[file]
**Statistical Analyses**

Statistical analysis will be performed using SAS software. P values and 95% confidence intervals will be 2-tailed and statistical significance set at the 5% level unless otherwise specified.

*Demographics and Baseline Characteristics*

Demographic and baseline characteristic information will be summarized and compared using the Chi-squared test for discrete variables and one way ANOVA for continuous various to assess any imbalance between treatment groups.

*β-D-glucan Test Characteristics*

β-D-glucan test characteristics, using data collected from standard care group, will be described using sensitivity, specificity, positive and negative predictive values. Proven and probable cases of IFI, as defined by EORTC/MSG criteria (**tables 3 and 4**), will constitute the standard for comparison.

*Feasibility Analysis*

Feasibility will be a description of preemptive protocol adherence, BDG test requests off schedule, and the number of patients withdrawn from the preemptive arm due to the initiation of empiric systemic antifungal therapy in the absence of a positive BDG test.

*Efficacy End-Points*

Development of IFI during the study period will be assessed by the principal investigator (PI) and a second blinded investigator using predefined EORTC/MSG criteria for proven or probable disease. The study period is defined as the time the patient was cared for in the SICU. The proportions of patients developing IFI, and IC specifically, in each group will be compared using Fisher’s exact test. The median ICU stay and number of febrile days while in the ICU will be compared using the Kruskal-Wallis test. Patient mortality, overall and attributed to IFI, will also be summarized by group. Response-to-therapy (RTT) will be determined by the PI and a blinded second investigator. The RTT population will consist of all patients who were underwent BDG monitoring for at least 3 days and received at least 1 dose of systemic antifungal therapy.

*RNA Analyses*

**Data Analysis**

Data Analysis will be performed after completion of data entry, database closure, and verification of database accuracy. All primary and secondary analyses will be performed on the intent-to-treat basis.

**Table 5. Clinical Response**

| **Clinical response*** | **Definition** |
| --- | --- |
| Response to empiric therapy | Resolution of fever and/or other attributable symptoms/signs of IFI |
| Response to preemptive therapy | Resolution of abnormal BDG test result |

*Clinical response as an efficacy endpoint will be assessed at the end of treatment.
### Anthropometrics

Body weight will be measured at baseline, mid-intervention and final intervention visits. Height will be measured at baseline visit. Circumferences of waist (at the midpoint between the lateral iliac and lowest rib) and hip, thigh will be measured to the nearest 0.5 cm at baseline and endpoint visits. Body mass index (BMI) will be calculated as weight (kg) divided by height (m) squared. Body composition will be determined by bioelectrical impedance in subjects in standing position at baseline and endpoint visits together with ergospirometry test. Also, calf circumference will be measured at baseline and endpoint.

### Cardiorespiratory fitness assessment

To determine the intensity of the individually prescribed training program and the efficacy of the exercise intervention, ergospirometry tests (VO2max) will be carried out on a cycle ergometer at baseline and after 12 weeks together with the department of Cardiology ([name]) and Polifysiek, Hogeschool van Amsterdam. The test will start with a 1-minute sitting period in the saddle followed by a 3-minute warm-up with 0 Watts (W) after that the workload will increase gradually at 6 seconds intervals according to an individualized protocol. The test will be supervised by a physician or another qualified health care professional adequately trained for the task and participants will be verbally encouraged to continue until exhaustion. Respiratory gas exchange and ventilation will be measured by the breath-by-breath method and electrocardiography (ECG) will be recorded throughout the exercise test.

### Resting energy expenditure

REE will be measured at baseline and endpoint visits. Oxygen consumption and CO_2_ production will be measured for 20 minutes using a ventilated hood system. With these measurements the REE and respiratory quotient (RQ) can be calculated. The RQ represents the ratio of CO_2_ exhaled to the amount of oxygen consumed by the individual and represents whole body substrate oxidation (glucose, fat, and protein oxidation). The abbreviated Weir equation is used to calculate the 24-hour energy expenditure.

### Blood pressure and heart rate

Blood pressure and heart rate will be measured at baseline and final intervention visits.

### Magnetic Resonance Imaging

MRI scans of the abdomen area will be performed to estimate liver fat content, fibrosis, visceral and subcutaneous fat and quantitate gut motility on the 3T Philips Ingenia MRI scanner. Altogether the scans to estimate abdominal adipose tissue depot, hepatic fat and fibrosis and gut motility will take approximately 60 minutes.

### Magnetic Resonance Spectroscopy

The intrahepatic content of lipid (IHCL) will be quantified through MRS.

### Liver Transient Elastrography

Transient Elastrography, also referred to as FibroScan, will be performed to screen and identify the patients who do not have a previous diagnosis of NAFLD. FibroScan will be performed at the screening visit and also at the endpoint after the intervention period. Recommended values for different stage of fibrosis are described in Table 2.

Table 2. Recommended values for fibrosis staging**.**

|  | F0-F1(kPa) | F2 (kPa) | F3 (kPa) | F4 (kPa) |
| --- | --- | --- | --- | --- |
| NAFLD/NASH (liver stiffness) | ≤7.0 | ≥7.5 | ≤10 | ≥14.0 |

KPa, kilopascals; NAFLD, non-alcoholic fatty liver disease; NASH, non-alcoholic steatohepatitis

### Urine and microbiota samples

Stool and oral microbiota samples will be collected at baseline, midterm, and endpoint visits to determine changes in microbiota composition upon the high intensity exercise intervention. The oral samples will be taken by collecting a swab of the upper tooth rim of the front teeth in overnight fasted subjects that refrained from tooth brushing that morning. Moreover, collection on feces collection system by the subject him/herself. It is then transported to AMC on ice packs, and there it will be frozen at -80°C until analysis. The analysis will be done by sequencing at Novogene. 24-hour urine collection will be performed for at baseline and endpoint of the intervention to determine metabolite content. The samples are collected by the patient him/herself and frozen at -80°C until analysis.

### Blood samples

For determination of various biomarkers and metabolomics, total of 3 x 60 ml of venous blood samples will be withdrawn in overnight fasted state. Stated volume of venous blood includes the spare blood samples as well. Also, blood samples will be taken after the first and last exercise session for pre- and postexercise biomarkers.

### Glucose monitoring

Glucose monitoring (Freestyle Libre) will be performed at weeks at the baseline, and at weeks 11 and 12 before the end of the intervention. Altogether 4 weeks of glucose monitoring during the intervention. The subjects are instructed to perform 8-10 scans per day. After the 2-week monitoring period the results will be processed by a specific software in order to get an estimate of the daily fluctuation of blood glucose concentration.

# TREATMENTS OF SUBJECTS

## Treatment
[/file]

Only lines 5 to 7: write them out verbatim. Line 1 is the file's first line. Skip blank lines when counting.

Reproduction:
*β-D-glucan Test Characteristics*

β-D-glucan test characteristics, using data collected from standard care group, will be described using sensitivity, specificity, positive and negative predictive values. Proven and probable cases of IFI, as defined by EORTC/MSG criteria (**tables 3 and 4**), will constitute the standard for comparison.

*Feasibility Analysis*